The stars of Buenos Aires to watch for in Tokyo 2020
As the stars of the 2018 Youth Olympic Games head home, many will begin to shift their focus to 2020 and the Olympic Games in Tokyo. Their hope is to follow in the footsteps of champions before them. South Africa’s Chad le Clos and Great Britain’s Jade Jones turned Youth Olympic success into Olympic gold medals just two years later.
Here’s a list of Buenos Aires medalists to keep an eye on, with Tokyo 2020 less than two years away.
Andrei Minakov, RUS. Andrei Minakov won an impressive seven medals in the swimming competition, including six golds. At just 16 years old, he and compatriot Kliment Kolesnikov are the most decorated athletes of the 2018 Youth Olympic Games.
Kliment Kolesnikov, RUS. Kliment Kolesnikova matched his teammate Minakov’s impressive feat: bringing home seven medals from Buenos Aires. Kolesnikov, who set the 50m backstroke world record at this year’s European Championships, swept the backstroke competitions at the Youth Olympics with golds in the 50m, 100m and 200m races.
Kristof Milak, HUN. Hungarian swimmer Kristof Milak won three individual golds in Buenos Aires (200m and 400m freestyle and 200m butterfly), in addition to a silver in the 100m butterfly. His three individual golds match that of Russian’s Minakov and Kolesnikov setting up a potential rivalry in the lead up to the 2020 Olympic Games in Tokyo. Milak already has impressive senior level accolades, having taken medals at the 2017 World Championships and 2018 European Championships.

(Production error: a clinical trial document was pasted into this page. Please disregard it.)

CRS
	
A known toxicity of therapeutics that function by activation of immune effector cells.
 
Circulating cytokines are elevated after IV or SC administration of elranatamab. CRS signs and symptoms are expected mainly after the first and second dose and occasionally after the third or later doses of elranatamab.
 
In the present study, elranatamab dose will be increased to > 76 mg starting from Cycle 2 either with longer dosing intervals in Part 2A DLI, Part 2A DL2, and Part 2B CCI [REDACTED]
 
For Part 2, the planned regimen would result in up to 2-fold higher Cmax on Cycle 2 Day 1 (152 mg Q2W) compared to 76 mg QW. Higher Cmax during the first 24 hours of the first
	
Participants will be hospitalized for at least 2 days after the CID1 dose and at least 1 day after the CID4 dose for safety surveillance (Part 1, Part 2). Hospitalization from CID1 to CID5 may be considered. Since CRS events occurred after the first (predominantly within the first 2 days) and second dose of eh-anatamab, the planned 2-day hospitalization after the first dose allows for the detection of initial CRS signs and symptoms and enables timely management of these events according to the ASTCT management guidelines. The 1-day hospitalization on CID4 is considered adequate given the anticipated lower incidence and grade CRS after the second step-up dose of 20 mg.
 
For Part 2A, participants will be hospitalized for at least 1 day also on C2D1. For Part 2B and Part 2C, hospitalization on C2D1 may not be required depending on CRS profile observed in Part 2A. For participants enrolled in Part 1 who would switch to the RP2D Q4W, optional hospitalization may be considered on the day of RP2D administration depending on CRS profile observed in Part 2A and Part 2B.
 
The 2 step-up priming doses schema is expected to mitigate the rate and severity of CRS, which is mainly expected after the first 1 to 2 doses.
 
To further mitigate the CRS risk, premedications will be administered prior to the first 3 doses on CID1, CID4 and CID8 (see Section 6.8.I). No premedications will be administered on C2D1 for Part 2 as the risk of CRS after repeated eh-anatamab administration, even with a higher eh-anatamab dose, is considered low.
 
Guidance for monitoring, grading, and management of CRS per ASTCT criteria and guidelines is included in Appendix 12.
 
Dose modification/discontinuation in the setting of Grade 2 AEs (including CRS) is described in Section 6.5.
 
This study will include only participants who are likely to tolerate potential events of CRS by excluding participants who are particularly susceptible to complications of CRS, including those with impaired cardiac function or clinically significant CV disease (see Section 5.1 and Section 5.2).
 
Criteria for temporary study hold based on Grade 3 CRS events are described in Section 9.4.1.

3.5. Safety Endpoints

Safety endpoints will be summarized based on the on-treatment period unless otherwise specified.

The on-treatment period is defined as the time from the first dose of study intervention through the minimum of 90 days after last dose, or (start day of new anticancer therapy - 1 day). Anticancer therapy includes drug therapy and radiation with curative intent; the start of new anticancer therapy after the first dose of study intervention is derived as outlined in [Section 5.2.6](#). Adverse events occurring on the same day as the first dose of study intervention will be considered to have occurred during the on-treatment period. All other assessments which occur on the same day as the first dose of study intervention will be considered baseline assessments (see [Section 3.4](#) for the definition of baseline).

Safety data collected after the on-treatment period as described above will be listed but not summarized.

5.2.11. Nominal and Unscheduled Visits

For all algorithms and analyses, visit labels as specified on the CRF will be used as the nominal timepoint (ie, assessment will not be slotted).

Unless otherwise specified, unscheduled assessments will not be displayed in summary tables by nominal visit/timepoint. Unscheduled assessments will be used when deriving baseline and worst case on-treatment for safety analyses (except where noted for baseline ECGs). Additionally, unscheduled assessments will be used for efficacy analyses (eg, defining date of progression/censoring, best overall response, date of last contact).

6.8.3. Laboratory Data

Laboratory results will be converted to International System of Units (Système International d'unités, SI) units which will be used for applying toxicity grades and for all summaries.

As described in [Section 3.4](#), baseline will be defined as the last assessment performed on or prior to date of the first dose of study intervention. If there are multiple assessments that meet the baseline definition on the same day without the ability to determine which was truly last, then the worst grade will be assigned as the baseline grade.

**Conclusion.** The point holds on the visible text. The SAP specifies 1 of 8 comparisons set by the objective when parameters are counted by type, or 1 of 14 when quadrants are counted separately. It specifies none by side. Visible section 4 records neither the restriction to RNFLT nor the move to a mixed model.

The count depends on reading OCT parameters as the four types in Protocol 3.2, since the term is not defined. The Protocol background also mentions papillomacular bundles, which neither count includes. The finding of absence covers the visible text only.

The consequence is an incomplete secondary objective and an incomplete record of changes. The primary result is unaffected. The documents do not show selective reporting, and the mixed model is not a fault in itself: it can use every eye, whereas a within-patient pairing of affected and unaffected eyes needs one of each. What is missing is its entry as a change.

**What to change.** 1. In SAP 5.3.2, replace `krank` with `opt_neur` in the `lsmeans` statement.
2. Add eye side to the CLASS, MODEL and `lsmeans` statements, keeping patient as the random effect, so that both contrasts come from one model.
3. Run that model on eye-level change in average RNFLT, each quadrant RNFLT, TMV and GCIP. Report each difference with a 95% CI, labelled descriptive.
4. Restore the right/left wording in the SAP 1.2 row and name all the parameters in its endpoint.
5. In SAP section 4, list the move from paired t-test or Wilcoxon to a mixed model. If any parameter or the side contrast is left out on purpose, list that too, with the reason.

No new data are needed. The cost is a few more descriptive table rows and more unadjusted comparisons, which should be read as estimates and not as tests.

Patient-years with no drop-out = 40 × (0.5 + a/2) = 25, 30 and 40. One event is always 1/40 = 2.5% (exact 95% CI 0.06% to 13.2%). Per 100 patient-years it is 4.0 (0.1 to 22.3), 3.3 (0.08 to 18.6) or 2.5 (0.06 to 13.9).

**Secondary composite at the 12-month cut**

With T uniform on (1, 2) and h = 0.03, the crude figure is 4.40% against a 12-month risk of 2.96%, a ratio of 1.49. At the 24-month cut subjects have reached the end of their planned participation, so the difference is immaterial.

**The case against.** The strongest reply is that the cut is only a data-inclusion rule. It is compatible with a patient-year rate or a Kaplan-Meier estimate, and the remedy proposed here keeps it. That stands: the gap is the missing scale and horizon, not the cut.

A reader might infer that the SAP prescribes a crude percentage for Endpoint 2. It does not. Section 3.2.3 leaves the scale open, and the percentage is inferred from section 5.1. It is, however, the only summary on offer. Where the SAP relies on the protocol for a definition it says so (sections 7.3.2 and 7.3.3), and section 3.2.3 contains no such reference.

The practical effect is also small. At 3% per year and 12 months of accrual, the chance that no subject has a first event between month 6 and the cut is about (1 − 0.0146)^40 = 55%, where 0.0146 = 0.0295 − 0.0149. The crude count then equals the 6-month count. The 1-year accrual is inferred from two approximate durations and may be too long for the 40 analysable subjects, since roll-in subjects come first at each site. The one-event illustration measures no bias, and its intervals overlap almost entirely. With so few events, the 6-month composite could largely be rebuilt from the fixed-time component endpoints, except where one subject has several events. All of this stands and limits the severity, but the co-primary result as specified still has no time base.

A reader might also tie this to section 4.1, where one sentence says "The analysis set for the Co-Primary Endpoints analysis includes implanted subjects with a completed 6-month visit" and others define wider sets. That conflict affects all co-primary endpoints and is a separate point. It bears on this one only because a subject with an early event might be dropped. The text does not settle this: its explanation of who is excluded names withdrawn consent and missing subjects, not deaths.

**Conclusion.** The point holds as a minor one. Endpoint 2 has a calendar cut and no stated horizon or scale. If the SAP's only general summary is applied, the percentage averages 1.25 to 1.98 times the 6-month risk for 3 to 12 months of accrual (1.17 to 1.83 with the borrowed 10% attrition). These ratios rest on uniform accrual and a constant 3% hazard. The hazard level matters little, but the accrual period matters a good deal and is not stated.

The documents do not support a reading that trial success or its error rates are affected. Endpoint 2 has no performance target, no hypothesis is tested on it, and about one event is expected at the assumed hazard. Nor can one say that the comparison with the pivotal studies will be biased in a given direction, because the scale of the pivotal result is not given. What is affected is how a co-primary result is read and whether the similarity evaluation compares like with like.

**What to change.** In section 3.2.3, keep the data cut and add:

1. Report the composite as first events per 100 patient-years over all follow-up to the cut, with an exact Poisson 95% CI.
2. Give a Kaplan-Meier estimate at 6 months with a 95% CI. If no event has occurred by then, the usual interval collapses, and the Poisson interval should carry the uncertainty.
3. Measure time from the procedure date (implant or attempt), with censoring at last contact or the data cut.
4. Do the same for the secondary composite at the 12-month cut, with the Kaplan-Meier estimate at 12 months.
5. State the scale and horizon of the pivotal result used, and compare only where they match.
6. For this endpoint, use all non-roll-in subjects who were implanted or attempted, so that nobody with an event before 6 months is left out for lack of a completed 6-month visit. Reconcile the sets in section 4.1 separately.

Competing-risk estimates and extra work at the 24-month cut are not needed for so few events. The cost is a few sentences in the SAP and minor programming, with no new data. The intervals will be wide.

Tomokazu Harimoto, JPN. Tomokazu Harimoto is a rising star in the table tennis world as the youngest winner of an ITTF World Tour men’s singles title. In Buenos Aires, he took silver medals in the singles and team competitions. Currently, Harimoto is ranked No. 8 in the ITTF world rankings but has been ranked as high as No. 6.
Wang Chuqin, CHN. Wang Chuqin upset Harimoto for the individual gold medal in the men’s individual table tennis competition, 4-1. Chuqin also finished with the gold medal in the team competition. The 18-year-old is on the rise in 2018, having helped China to the men’s team gold medal at the Asian Games earlier this year. He was also the mixed doubles gold medal winner with Sun Yingsha.